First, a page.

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Corrective Reading raises questions

From the Notebook blog

This article was originally published in The Notebook. In August 2020, The Notebook became Chalkbeat Philadelphia.

As teachers, our daily interactions and lessons attempt to validate students’ experiences, affirm their identities, and build trust in order to forge authentic relationships that allow us to teach them well.

Do we fall short some days? Absolutely. But the purpose of making real connections with students is there. I have been grappling with finding the purpose behind the Corrective Reading curriculum in place at Empowerment Schools.

Corrective Reading is a direct instruction phonics program that promotes word and sound recognition, involves student repetition of words in a “call and response” format, and requires the teacher to follow a scripted lesson plan and use a snap, pencil tap, or dog clicker to mark the rhythm of the lesson.

Despite the issue of students reading below grade level and the necessity to be successful on the PSSAs, I question this intervention.

It concerns me that the program teaches reading fluency as separate from reading comprehension. Decoding instruction cannot be divorced from understanding material, and strategies must be provided for both. I doubt that this program will actually lead to success on the PSSA, considering that the test includes full reading passages that require students to understand context clues and make inferences – not just repeat and recognize word patterns.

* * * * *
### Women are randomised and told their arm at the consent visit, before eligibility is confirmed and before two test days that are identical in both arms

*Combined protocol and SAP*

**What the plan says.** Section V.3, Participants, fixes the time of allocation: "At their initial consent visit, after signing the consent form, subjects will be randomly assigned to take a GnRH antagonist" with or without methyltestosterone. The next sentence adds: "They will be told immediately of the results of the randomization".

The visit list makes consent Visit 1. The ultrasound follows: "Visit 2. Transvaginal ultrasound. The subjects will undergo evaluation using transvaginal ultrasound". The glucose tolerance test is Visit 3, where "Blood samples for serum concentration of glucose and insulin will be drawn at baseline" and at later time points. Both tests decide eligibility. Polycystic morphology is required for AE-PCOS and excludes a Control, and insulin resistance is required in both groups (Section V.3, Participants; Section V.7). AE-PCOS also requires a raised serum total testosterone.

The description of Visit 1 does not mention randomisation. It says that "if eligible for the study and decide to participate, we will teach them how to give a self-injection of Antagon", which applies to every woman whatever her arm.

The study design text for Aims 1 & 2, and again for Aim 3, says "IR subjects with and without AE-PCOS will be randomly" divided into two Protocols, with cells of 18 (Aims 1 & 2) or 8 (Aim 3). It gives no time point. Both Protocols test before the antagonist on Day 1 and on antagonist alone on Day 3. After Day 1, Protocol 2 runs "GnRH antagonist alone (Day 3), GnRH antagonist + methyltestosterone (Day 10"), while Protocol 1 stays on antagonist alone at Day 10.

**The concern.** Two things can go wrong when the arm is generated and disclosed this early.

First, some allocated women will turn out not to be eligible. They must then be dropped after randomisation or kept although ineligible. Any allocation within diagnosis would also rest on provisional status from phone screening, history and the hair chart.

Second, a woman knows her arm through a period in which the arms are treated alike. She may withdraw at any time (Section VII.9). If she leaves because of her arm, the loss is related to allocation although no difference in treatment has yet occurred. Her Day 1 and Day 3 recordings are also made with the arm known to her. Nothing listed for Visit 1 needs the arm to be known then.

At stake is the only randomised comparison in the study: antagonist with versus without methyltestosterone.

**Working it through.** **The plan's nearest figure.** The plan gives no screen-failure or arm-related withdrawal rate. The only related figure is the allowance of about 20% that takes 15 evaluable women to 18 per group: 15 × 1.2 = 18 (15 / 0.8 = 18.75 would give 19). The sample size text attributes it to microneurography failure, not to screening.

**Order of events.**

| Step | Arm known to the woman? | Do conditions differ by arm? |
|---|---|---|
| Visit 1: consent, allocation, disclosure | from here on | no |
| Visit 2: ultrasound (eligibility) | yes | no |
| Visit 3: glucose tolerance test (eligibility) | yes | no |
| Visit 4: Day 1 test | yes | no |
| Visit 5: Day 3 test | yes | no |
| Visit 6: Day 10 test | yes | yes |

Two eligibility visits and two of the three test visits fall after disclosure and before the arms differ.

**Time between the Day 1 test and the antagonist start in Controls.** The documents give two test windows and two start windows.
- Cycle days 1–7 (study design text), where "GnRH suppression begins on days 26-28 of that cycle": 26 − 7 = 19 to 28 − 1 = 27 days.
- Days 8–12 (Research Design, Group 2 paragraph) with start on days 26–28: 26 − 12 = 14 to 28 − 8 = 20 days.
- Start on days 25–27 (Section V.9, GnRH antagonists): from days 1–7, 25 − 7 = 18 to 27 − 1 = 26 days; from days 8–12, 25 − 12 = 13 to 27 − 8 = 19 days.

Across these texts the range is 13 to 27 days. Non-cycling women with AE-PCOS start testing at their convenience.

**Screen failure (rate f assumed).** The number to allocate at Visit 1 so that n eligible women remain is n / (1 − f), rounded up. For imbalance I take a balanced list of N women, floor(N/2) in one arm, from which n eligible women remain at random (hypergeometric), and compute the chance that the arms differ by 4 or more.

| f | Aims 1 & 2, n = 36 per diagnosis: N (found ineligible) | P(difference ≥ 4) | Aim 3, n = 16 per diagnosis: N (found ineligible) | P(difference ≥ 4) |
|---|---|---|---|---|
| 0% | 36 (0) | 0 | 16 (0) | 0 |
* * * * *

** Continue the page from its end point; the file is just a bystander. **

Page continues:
My greatest concern is that schools will not be able to retain teachers who are required to ignore the humanity of their students and themselves in favor of a script and a dog clicker. Teaching requires the cultivation of a human relationship. To reduce the art of teaching and learning to discrete word lists must be demoralizing for students and teachers.

We cannot ignore the issue of students reading below grade level, but there are other strategies to promote literacy achievement. Literacy instruction can be empowering and critically engaging for all students.

Check out the discussion of Corrective Reading and Math.